Robyn Cino, director of operations and agent support for, also heads up the Association of Canadian Travel Agents’ (ACTA) recently-formed Fraud Prevention Committee, which advises agents on the possible dangers lurking on the other end of the phone line or website. It’s a topic she’s all too familiar with working in the travel industry.

“The problem is so widespread and large,” she said, describing it as a billion-dollar annual loss. “And sometimes, we don’t realize it’s happening.”

The issue is of potential concern for travel agents who don’t often have the resources to recoup fraud losses as the problem moves toward the level of agencies, Cino said. Just as bad is the spectre of internal fraud, committed by either current or former agents looking to supplement their income by illegal means.

“It’s important that travel agents become better organized and prepared amongst themselves,” Schafer said. “Fraud is not just going away. As soon as you plug a hole, it just moves onto the next channel, which is now travel agents. They’re looking for the weakest link.”

Fraudsters are often selling travel packages online on behalf of another company or organization, often offering steep discounts like 50 per cent off Business Class fares to unsuspecting buyers. Cino noted that scams involving fraudulent baggage charges are also being reported by airlines.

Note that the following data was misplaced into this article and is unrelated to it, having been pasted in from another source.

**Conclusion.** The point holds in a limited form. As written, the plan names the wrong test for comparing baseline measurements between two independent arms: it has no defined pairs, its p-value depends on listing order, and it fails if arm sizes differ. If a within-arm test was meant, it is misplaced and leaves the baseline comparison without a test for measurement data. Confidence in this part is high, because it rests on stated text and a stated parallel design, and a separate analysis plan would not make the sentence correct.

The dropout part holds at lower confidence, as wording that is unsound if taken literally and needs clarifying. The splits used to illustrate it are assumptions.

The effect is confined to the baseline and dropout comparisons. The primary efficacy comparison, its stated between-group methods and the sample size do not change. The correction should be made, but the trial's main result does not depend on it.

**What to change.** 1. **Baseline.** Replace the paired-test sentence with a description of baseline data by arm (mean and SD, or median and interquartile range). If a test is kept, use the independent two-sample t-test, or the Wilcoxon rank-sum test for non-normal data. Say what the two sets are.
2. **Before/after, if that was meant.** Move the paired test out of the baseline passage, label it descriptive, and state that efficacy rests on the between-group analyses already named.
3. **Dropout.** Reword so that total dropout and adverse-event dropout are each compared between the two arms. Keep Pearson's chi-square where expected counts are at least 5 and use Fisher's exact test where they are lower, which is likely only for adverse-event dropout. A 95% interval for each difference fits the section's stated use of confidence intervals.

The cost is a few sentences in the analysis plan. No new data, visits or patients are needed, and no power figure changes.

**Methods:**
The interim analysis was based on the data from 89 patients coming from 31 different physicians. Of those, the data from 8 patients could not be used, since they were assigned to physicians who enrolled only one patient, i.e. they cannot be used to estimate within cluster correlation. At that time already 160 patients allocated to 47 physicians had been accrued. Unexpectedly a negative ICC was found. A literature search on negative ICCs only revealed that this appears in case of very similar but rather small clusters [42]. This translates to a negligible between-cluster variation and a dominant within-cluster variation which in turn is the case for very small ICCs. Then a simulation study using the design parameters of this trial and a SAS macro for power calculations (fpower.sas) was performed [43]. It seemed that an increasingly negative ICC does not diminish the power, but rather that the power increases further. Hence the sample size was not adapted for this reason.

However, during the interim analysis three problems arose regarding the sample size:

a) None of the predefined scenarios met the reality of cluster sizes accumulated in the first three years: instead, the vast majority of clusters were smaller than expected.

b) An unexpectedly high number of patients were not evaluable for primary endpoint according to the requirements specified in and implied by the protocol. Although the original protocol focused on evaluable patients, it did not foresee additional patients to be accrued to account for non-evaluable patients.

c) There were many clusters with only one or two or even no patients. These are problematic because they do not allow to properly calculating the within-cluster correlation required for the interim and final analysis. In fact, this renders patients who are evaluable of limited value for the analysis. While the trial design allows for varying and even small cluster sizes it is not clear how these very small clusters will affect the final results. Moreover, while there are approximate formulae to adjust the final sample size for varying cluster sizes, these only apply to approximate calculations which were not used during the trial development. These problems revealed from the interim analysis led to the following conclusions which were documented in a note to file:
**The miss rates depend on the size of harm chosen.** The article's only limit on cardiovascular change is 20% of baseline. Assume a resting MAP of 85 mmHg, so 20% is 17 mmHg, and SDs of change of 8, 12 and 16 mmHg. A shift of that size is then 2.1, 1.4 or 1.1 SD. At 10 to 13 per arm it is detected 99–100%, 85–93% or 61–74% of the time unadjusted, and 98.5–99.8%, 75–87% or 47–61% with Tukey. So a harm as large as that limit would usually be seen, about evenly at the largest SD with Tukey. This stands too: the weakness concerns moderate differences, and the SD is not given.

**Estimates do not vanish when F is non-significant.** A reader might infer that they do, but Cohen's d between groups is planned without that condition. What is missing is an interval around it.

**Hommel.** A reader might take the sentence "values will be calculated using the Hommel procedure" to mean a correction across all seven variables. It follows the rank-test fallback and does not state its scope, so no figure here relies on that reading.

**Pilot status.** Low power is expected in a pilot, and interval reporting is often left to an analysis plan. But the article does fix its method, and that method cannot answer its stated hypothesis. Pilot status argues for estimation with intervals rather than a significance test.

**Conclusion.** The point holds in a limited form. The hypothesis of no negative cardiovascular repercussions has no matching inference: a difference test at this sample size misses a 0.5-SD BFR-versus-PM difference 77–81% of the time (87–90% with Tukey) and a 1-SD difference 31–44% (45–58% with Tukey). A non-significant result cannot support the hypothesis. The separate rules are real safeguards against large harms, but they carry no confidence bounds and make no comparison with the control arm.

Earlier this fall, WestJet drew attention to ongoing phone calls from telemarketers purporting to be from WestJet and other Canadian businesses, calling random telephone numbers across the country in an effort to sell potentially questionable holiday packages to Mexico. The callers would spoof the real number they are calling from with a more familiar phone number from local area codes to increase the likelihood that the person will answer the phone, said a WestJet press release. The company names represented on these phone calls include Luxury Getaway Group, Caribbean Sun Trips, Caribbean Sun Group and Global Group Travel – believable "businesses" which an unsuspecting purchaser could be forgiven for falling prey to.

Much of the fraud activity in travel is linked to organized crime activity (including human trafficking), according to Schafer, adding there are geographic “hot spots” within Canada from which such crimes originate. And while fraud involving international travel is still an issue, both Schafer and Cino said that scams involving domestic travel are becoming more prevalent.